Author: Richelle Mead
Publication date: November 10, 2015
Source/format: ARC from BEA 2015
Synopsis (from Goodreads.com):
From Richelle Mead, the #1 internationally bestselling author of Vampire Academy and Bloodlines, comes a breathtaking new fantasy steeped in Chinese folklore.
For as long as Fei can remember, there has been no sound in her village, where rocky terrain and frequent avalanches prevent residents from self-sustaining. Fei and her people are at the mercy of a zipline that carries food up the treacherous cliffs from Beiguo, a mysterious faraway kingdom.
When villagers begin to lose their sight, deliveries from the zipline shrink and many go hungry. Fei’s home, the people she loves, and her entire existence is plunged into crisis, under threat of darkness and starvation.
But soon Fei is awoken in the night by a searing noise, and sound becomes her weapon.
Richelle Mead takes readers on a triumphant journey from the peak of Fei’s jagged mountain village to the valley of Beiugo, where a startling truth and an unlikely romance will change her life forever...
Fei lives in the mountains in a mining village where everyone lost their hearing generations ago. However, some of the villagers are starting to lose their eyesight such as Fei's sister, Zhang Jing. The ziplines are bringing in less food and the village is worried. Fei is persistent to help her sister and her village. Miraculously one day, Fei is able to hear. This new ability might be able to save her village from going hungry.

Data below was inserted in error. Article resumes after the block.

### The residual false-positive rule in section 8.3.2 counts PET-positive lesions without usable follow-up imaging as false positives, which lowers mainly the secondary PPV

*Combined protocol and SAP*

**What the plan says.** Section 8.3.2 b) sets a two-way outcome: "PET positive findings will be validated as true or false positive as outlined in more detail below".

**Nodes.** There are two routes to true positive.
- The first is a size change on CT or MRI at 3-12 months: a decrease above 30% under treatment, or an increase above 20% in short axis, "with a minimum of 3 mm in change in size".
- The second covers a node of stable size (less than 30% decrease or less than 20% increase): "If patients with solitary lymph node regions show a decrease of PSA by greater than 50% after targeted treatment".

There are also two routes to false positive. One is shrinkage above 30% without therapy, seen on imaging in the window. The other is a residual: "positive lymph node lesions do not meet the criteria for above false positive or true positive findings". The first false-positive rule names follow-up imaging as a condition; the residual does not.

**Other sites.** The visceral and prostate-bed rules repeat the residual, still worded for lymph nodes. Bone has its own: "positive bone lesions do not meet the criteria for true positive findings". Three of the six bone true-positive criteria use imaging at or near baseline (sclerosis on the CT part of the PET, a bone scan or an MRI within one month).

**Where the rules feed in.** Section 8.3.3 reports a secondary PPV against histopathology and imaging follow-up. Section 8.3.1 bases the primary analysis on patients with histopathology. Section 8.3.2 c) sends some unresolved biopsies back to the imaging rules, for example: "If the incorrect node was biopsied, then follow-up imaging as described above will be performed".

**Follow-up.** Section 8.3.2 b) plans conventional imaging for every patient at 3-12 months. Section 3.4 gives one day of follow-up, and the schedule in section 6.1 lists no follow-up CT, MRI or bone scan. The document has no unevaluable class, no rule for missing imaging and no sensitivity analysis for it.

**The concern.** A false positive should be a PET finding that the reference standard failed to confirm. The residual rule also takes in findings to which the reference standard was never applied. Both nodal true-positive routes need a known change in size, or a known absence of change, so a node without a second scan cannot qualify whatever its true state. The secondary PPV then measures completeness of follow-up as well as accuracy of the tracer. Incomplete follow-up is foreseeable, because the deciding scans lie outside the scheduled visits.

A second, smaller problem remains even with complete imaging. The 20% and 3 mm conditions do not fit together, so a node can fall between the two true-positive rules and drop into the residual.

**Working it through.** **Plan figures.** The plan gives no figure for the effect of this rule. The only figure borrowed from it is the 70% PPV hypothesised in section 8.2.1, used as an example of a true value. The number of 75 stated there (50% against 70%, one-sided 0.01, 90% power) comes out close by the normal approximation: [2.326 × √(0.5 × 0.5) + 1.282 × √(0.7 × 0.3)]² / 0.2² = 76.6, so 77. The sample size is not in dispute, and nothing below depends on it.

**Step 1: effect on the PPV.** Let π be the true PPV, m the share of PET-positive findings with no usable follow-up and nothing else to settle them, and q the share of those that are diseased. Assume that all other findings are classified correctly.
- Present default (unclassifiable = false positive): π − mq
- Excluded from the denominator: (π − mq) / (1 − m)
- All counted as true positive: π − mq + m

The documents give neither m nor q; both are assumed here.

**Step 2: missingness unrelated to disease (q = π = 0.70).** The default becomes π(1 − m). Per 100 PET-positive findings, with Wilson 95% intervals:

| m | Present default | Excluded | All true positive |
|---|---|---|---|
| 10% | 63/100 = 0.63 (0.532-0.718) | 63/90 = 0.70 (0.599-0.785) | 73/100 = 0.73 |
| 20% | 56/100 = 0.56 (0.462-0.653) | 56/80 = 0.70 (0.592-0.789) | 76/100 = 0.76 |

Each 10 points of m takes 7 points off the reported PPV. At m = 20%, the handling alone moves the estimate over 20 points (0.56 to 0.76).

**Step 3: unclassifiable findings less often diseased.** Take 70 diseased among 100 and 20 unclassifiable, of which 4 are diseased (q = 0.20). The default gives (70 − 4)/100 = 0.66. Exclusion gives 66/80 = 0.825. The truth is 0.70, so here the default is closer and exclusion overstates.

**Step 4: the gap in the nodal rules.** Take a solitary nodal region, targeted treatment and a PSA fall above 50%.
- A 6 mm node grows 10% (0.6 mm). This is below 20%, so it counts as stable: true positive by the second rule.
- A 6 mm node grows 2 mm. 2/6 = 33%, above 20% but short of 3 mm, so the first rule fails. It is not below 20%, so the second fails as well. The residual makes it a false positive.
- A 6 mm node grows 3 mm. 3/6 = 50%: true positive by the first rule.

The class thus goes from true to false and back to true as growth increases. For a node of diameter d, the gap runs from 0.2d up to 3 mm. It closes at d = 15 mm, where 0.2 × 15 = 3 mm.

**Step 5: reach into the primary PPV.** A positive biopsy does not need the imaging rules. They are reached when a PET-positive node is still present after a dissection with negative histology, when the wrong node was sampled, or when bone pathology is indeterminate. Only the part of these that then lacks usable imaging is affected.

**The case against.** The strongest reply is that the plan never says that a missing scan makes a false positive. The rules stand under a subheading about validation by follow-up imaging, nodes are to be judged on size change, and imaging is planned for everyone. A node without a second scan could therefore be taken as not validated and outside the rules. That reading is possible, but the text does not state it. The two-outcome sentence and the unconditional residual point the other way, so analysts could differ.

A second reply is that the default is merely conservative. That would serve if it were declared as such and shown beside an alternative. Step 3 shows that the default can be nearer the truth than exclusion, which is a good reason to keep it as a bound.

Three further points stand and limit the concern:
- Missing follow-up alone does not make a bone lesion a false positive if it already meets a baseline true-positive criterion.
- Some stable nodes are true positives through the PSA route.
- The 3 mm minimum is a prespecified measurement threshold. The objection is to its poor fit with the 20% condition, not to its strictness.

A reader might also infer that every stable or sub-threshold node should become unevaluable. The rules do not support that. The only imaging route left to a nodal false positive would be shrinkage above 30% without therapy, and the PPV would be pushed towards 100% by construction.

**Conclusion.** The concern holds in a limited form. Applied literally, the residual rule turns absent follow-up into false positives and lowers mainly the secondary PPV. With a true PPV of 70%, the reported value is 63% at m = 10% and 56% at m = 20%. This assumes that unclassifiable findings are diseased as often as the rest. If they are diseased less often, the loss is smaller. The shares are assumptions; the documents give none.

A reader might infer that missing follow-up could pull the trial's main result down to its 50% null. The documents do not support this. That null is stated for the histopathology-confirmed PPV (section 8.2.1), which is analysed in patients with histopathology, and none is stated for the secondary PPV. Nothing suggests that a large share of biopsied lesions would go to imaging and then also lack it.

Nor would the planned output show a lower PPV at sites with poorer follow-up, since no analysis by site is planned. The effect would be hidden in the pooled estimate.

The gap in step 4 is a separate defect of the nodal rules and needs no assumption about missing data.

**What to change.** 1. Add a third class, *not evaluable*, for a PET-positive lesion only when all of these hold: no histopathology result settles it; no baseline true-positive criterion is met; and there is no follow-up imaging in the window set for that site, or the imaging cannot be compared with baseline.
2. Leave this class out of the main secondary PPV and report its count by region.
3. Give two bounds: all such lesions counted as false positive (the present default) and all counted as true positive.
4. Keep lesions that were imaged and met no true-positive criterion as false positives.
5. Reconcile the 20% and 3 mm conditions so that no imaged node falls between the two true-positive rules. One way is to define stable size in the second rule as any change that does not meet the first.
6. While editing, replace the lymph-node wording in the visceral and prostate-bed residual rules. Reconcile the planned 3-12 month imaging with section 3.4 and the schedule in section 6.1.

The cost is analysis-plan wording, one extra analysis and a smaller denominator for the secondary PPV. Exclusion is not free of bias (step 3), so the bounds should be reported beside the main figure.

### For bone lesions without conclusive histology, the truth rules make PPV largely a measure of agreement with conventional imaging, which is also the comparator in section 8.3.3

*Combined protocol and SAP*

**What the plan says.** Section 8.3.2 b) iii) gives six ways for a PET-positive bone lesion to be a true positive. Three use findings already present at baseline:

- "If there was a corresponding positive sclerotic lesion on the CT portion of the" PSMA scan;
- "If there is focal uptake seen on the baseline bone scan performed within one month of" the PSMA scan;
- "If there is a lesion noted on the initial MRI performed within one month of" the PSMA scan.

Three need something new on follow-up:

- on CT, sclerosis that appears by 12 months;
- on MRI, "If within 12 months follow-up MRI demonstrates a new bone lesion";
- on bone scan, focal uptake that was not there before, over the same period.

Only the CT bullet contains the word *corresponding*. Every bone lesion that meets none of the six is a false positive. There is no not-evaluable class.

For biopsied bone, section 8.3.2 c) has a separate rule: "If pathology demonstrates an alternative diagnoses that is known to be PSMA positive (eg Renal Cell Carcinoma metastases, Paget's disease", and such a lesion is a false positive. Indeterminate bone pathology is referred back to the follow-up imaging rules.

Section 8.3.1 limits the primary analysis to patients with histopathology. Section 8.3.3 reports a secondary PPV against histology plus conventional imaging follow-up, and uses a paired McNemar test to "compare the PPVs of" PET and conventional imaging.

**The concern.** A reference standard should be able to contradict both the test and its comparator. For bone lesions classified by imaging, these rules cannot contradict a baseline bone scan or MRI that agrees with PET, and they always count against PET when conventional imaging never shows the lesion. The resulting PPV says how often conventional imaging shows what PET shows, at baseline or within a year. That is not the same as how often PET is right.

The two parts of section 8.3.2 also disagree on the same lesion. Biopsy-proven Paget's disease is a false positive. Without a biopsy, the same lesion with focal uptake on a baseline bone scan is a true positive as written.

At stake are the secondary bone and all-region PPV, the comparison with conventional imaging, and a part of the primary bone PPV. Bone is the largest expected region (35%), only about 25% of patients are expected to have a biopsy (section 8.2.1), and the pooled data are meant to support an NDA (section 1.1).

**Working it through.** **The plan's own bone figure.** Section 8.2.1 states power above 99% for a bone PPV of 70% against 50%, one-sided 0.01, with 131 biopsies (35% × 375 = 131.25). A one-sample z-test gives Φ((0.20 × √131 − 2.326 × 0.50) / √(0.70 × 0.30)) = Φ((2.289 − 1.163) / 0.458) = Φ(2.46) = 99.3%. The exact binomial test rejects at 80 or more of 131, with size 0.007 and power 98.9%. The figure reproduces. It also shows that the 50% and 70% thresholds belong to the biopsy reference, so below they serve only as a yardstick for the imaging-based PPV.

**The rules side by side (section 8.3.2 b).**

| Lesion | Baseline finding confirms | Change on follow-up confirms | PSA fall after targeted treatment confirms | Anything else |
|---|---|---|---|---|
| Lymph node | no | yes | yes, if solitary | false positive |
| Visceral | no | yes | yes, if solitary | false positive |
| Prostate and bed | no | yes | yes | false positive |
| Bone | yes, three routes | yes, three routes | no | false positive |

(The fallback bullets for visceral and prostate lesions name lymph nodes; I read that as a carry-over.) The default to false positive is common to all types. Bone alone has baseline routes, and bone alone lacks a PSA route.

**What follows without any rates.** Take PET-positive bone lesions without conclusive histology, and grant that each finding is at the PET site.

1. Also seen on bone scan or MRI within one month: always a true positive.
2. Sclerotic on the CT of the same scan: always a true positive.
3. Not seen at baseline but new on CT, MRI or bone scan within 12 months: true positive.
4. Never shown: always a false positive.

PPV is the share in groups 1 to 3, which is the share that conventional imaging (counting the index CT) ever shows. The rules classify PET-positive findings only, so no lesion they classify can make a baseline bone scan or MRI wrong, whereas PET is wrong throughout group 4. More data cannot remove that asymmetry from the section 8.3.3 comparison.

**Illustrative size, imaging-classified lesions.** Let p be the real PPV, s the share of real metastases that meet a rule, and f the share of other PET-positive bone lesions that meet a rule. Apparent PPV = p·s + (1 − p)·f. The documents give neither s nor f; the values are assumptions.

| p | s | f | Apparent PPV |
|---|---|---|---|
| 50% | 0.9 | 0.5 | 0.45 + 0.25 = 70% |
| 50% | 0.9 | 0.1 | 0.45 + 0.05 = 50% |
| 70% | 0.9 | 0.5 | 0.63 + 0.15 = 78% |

I had high expectations for this book, probably because Richelle Mead wrote it. However, no matter how much I tried to love it, I just can't. The synopsis sounds great but I just couldn't get into the story. I had no emotional attachment to any of the characters. I feel like many of the characters are undeveloped.
However, I enjoyed how Mead includes the Pixius in Soundless. Adding a dash of a magical element always amps up things. The way the village communicates through sign language is quite interesting. I like how Mead italicizes their "speech." Mead does a good job with the descriptions and I can clearly picture a lot of the trees, the rocks and Fei's surroundings. Fei being an artist is quite interesting because what she lacks in one sense, she is able to express herself through another sense.
The pacing of the book started out fine but the ending was so rushed. Too bad the transition wasn't drawn out a bit more. I definitely wanted the pace of the book to be balanced throughout the whole novel. Thank goodness this is a standalone because if this is the first book of the series, I am not sure I will be reading the next installment.